VOICES Ideas and Insight From Explorers
Category archives for Cultures
In 2012, Wolf OR-7 became the first known wild wolf to enter California in 88 years. Now a beautifully illustrated map tells his story.
When looking at National Geographic photographer Jodi Cobb’s eerie photo of adult twins in a spooky setting, you expect to hear the duet whisper, “Come play with us.”
The Micronesian island of Yap banned the use of plastic bags to protect the local environment—and discovered additional benefits along the way.
Last week, I traveled to Kien Giang Province in southern Vietnam to learn about the Vietnamese blue swimming crab fishery. Since 2009 a cross-sector partnership of government agencies, exporters, and WWF-Vietnam have been dealing with contentious issues related to the sustainability of this stock. In discussions with this coalition, I was struck by the contrast…
In the first episode we meet a young woman desperate to reunite with her dying father in Mozambique. Walking through Kruger National Park might be her only option to do so.
Socotra is known for its otherworldly plants and landscapes, but deep inside, its biggest mysteries are just beginning to be revealed.
At the beginning of March, I returned to New Xade for an extended visit. Someone in the community had recently passed away, and the funeral was scheduled for the same weekend I arrived. The day before the ceremony, I went to the cemetery to help dig the grave. A dozen of us took a couple…
INK Talks is an inspirational conference platform committed to spreading disruptive ideas and inspiring stories from the most unexpected sources. At INK 2014, the speakers were asked to describe why and how they were going “beyond boundaries” in their own work and daily lives… Please watch and share this INK talk: https://youtu.be/Z5RLTzya0v8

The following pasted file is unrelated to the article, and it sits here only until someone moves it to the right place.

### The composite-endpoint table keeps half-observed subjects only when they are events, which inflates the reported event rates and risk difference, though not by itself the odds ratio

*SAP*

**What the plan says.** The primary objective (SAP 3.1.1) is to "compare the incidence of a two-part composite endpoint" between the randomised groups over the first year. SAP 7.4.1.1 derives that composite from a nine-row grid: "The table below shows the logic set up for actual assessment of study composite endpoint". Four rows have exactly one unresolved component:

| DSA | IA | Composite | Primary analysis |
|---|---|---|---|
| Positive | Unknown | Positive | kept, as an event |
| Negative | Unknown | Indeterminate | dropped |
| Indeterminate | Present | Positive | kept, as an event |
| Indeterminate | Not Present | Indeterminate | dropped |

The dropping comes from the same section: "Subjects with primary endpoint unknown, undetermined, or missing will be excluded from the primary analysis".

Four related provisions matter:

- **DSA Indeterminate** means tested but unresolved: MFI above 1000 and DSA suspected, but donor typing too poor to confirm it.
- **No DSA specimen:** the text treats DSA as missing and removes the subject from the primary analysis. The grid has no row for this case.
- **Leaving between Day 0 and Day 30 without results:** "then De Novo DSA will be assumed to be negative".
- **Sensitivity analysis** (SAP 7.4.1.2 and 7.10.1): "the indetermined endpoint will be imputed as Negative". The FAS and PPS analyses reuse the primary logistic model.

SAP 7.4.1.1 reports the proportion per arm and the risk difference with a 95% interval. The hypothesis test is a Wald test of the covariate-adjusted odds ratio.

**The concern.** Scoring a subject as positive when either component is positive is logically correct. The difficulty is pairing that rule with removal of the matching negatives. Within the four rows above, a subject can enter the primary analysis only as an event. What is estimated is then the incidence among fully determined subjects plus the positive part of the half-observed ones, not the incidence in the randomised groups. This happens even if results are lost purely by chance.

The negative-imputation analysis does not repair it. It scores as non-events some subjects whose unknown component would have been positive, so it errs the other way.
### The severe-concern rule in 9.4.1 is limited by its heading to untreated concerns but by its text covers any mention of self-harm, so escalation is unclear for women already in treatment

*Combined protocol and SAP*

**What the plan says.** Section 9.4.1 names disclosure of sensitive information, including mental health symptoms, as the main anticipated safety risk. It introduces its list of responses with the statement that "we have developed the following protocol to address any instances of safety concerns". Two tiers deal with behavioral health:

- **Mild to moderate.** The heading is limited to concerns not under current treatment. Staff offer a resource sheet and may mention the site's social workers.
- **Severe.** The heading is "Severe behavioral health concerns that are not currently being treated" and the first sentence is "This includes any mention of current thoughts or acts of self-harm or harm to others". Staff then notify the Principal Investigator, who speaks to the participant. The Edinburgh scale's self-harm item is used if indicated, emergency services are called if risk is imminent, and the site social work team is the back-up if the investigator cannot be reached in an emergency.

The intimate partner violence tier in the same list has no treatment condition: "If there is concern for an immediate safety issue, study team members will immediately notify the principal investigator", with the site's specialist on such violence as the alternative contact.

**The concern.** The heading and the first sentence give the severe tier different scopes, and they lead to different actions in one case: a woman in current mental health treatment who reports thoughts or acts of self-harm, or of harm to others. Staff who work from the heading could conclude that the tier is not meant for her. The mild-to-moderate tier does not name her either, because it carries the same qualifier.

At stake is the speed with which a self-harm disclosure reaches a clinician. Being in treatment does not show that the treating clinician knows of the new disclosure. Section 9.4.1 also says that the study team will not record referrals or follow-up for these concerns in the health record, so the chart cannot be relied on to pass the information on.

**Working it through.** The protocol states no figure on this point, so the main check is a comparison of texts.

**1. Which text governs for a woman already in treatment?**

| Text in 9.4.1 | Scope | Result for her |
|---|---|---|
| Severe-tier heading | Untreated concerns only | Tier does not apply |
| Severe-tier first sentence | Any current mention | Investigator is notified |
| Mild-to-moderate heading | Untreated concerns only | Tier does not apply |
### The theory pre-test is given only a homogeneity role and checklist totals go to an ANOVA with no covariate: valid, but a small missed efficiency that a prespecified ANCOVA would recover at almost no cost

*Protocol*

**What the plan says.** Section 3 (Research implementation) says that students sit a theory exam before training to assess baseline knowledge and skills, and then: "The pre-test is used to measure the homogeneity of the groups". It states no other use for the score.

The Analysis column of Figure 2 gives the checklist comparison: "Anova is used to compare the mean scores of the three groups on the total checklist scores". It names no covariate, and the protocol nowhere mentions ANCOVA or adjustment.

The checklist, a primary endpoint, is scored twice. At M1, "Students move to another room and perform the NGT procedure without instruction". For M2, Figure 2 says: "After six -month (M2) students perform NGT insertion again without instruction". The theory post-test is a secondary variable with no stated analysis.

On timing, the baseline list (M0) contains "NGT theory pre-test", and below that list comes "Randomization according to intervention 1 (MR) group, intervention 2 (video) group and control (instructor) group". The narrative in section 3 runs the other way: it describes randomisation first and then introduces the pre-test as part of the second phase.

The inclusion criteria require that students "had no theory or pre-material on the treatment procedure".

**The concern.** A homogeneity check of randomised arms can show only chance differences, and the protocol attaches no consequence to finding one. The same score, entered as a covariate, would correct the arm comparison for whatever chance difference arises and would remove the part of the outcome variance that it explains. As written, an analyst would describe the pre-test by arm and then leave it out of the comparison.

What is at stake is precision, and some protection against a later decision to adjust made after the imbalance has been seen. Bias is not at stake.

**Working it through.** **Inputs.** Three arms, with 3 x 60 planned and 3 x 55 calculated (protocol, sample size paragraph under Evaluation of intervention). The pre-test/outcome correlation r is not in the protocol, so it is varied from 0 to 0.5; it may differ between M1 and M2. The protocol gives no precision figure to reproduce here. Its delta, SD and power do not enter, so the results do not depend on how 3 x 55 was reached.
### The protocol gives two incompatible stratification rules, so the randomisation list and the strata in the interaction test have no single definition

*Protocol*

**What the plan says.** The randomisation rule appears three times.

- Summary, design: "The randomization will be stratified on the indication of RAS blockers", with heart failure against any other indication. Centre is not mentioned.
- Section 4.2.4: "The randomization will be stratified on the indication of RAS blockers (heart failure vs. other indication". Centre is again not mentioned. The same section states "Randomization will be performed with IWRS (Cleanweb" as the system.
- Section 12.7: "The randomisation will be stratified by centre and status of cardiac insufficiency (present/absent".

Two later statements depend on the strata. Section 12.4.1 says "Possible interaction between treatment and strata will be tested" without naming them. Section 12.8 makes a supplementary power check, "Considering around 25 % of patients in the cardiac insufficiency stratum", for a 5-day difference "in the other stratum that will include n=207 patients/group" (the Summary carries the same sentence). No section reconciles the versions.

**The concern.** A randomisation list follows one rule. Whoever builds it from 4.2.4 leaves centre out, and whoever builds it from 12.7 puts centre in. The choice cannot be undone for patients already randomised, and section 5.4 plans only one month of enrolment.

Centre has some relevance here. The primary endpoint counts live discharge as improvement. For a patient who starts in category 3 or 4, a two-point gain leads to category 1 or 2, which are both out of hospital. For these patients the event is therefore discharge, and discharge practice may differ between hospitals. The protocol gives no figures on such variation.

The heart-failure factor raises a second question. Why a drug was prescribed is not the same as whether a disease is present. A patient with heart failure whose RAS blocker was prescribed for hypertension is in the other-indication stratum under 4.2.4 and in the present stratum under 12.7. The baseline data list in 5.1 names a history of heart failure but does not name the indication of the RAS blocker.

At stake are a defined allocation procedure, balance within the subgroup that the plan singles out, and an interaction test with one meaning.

Peek behind the scenes as science illustrator Jane Kim paints a huge mural showing all the bird families in the world.
This week on National Geographic Weekend, join host Boyd Matson and his guests as they hitch hike from Tasmania to London, study sleep’s science, count India’s tigers, protect the world’s oceans, hike the length of the Pacific Crest Trail in winter, cook the world, understand forest fires, study the real ingredients of processed foods.
Nearly 60 years before our expedition to the Seychelles, Jacques Cousteau and National Geographic’s Luis Marden had their own adventures in these waters.
Musicians in shell headdresses welcomed hundreds of disembarking Japanese visitors when Peace Boat docked in Guadalcanal, its final port of call, last month. Guadalcanal receives few tourists and our arrival produced a flurry of new entrepreneurs: hawkers arranged wooden canoe figureheads and bottles of pressed coconut oil on mats spread over the concourse, and an ice-cream…
No farms, no sheep, no grassy hills—no pubs. This is Ireland at the dawn of the Stone Age.
“Believe me my young friend, There is nothing absolutely nothing worth half so much doing as simply messing about in boats.” Kenneth Graham, Wind in the Willows Our team is waiting, while someone else is doing the messing about with our boat, and it does not half feel worth it. Our team of botanists, ecologists,wildlife…
This week on National Geographic Weekend, join host Boyd Matson and his guests as they survive moose and cold temperatures to win the Yukon Quest, live in the wilderness for 8 months with moth-eating bears, photograph bees, learn about Mayan achievements, investigate China’s tiger farms, understand Nicaragua’s sugarcane worker health crisis, study the sunset’s colors, myth-bust “clean coal”.